Research In Motion's Blackberry will remain the standard for mobile e-mail in the face of a challenge by Microsoft and Nokia, whose rival e-mail systems aren't as cheap or secure as they claim, RIM's CEO said on Monday.
"It's insecure. And Microsoft and Nokia use about five times more of the network than we do. Network capacity is scarce and battery power is scarce. That's why operators can price BlackBerry aggressively," RIM Chief Executive Jim Balsillie said in an interview at the fringes of 3GSM, the world's largest wireless trade show.
Initial launches by mobile operators indicate that the offering from Microsoft is indeed priced in line with that of BlackBerry, at around $30 a month, despite Microsoft's initial claims that push, or mobile, e-mail would become virtually free of charge. (MSNBC.com is a Microsoft - NBC joint venture.)
"They (the operators) are pricing it pretty much the same," confirmed Pieter Knook, senior vice president for the mobile and embedded software division at Microsoft.
Microsoft denies, however, that its push e-mail service is insecure, saying it has the same security features of Outlook Web Access used by many of its customers.
Balsillie reiterated that a technical workaround which his company announced late last week will ensure the BlackBerry service continues uninterrupted even if a U.S. court grants an injunction requested by patent holding company NTP Inc. to halt the e-mail service.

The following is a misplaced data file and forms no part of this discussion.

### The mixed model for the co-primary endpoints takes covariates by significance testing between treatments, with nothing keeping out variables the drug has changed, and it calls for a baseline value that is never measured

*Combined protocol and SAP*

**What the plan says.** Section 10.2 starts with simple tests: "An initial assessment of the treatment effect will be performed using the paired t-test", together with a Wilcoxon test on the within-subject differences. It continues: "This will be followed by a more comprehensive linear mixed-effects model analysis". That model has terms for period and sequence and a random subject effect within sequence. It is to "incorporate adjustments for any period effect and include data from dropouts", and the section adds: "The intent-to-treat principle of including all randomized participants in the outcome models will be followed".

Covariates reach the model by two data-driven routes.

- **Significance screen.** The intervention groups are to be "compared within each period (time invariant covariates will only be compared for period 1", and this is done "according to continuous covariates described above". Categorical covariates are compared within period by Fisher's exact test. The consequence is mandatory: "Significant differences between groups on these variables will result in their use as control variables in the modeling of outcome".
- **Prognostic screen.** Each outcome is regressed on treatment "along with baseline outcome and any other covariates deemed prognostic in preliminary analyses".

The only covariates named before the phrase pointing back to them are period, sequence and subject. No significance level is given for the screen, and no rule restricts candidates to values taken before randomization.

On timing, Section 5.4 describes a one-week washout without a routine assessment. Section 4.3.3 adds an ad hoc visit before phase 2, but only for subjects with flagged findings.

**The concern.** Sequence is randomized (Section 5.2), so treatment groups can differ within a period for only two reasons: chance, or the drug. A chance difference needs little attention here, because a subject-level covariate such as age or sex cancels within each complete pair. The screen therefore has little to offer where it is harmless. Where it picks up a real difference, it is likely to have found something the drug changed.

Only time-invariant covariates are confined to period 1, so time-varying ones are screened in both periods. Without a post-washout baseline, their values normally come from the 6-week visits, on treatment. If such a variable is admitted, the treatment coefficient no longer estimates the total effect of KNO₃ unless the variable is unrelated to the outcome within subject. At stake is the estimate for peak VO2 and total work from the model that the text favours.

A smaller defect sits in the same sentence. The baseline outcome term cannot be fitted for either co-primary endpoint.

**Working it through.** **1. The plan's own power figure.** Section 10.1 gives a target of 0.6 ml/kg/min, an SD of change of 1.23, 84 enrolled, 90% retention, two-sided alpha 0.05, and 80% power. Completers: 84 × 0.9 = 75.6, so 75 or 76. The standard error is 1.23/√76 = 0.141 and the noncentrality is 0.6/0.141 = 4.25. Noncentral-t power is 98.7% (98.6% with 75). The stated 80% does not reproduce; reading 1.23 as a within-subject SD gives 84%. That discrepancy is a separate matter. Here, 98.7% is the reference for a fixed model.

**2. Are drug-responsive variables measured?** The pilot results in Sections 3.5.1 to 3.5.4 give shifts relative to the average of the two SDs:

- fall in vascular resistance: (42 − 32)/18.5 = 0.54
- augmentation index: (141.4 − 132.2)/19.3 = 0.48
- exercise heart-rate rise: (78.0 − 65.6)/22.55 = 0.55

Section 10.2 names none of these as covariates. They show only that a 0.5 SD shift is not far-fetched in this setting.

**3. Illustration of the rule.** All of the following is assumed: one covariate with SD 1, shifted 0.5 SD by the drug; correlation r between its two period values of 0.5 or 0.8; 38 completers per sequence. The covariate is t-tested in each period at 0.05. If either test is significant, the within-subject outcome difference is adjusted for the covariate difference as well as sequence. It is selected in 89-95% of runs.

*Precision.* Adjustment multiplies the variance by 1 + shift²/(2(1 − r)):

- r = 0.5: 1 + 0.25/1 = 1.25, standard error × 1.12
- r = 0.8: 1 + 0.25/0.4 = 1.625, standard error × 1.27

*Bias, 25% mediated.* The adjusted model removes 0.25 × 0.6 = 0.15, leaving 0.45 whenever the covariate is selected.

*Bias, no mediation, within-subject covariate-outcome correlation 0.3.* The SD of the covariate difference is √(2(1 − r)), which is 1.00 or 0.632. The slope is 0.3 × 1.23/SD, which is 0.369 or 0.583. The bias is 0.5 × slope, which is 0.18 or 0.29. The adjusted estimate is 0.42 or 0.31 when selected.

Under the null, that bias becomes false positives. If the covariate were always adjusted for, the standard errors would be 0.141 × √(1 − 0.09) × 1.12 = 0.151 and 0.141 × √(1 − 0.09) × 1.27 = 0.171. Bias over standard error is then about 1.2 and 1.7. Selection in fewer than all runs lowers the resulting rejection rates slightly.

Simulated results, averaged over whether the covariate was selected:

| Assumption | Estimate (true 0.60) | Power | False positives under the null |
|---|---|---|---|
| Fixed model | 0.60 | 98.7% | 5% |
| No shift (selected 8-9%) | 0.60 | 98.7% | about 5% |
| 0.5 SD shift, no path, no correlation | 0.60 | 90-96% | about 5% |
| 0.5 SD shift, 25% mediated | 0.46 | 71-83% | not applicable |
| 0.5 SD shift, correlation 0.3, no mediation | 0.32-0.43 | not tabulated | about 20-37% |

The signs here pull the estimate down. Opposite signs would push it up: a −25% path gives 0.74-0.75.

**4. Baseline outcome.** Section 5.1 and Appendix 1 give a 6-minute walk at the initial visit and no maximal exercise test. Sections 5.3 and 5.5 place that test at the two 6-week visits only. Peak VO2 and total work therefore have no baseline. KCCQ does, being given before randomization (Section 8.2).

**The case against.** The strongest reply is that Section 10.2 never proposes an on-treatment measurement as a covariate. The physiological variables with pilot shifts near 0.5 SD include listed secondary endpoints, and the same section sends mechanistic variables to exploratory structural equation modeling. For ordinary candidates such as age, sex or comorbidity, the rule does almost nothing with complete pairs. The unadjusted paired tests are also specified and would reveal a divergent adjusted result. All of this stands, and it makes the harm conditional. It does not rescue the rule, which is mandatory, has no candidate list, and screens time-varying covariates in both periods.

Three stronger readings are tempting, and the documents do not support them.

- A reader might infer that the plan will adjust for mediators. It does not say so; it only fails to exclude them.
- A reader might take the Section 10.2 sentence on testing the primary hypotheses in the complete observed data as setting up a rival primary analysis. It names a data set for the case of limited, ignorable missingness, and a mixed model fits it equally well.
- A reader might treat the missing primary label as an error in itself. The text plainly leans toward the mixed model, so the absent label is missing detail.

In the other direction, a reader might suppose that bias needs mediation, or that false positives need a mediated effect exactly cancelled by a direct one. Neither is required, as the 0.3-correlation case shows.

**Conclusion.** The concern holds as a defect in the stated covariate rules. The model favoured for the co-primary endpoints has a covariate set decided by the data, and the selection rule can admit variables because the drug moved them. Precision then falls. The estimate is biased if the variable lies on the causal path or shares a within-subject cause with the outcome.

"There won't be an interruption of the service. Our 3.5 million users in the United States won't have to do a thing. They will continue to receive their e-mails," he said.
Blackberry is used by around 4.5 million subscribers around the world, including some U.S. government staff.
Microsoft and Nokia are eyeing the hundreds of millions of workers and consumers who want access to their e-mail wherever they are. In recent months, both companies have started offering cheap server software that pushes e-mail to mobile devices.
Microsoft said on Monday four big operators, Vodafone, Orange, T-Mobile and Cingular, would retrofit a number of mobile handsets running on Windows Mobile software so they can start receiving this "push e-mail" on their pocket devices. New Windows Mobile devices can automatically receive push e-mail. Microsoft targets tens of millions of enterprise customers who use its Outlook 2003 e-mail system, which can start forwarding e-mail to mobile devices after a free software upgrade.
Nokia, however, must first sell an additional new e-mail server to enterprises.
But RIM said its rivals' focus on pushing wireless e-mail only from their own servers to their own devices is their key shortcoming.
"We support multiple e-mail systems on devices from many different vendors to consumers and enterprises," Balsillie said.
He also stresses that while its rivals are just launching an e-mail product, RIM has already moved on from mobile e-mail to a range of other wireless services, such as SAP enterprise applications and Google maps.
"Internet is passe. Nokia management says it's just about a keyboard on a mobile phone. Are enterprises looking for a knock-off product, or are they looking for an interactive platform? Why all the attention to only a small part of the market while we service all of it so well," Balsillie added.